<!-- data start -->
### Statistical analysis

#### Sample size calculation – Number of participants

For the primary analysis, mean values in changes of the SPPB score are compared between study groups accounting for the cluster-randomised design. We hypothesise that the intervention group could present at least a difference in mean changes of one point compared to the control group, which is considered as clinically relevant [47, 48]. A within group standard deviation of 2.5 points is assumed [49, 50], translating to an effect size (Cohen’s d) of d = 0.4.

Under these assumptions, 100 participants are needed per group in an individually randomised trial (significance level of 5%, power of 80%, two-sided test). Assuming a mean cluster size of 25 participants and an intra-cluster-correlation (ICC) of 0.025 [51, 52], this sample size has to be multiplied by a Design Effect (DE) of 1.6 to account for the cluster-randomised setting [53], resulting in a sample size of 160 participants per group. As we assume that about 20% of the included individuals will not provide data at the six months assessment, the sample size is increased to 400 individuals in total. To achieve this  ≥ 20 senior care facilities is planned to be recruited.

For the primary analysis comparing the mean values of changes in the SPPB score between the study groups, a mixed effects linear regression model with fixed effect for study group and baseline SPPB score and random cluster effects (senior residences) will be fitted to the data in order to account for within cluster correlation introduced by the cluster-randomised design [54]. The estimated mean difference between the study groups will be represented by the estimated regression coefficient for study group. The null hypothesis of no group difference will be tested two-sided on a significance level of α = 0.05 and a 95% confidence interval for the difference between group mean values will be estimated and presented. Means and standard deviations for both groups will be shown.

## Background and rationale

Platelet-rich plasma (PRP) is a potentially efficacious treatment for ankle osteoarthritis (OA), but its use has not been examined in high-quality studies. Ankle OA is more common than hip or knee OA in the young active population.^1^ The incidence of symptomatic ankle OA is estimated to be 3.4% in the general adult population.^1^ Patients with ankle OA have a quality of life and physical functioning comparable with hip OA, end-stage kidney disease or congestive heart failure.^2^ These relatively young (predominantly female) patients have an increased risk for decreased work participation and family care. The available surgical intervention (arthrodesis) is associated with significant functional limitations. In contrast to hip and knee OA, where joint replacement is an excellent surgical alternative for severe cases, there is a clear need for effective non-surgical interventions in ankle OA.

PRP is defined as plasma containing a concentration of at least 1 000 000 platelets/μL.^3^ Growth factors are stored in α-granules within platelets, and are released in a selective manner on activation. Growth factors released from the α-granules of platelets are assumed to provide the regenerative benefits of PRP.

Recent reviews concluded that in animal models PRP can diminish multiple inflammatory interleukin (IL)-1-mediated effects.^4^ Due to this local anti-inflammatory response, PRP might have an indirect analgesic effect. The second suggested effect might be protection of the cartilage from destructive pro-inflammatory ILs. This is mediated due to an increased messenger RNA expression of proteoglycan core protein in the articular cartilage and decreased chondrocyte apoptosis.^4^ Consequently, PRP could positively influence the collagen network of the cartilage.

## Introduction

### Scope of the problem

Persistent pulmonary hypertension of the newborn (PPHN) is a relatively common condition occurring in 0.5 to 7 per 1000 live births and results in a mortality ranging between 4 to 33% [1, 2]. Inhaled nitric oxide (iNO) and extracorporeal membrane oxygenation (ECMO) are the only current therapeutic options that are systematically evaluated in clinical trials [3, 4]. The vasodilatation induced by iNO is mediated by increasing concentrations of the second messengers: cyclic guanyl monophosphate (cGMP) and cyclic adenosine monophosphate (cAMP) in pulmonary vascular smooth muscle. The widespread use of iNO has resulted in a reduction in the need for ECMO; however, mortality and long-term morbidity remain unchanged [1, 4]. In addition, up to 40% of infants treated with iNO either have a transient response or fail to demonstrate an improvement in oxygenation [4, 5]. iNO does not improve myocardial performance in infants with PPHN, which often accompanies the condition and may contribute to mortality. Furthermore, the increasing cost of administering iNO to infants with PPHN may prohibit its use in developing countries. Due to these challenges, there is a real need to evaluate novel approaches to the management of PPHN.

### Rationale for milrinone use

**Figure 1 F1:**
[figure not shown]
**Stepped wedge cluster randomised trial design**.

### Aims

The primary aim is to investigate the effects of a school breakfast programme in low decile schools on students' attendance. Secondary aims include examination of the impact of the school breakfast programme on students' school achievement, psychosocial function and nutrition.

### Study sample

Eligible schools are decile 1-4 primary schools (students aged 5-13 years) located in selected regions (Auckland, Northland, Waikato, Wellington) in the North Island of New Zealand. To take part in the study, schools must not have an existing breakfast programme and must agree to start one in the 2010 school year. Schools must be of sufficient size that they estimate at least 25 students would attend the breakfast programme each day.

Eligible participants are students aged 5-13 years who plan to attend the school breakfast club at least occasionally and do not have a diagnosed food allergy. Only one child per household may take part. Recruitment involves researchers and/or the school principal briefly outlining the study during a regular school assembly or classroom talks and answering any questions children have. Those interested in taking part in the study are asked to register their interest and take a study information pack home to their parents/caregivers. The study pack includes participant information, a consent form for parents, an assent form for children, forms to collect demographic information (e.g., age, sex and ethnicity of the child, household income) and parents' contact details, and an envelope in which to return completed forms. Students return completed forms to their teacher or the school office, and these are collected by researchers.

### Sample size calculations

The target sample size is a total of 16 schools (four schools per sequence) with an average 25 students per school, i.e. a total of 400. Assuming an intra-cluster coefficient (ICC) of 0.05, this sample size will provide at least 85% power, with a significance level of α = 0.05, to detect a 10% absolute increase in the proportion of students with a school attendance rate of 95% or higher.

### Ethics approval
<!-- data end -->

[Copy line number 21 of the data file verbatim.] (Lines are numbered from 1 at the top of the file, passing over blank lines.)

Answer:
Eligible participants are students aged 5-13 years who plan to attend the school breakfast club at least occasionally and do not have a diagnosed food allergy. Only one child per household may take part. Recruitment involves researchers and/or the school principal briefly outlining the study during a regular school assembly or classroom talks and answering any questions children have. Those interested in taking part in the study are asked to register their interest and take a study information pack home to their parents/caregivers. The study pack includes participant information, a consent form for parents, an assent form for children, forms to collect demographic information (e.g., age, sex and ethnicity of the child, household income) and parents' contact details, and an envelope in which to return completed forms. Students return completed forms to their teacher or the school office, and these are collected by researchers.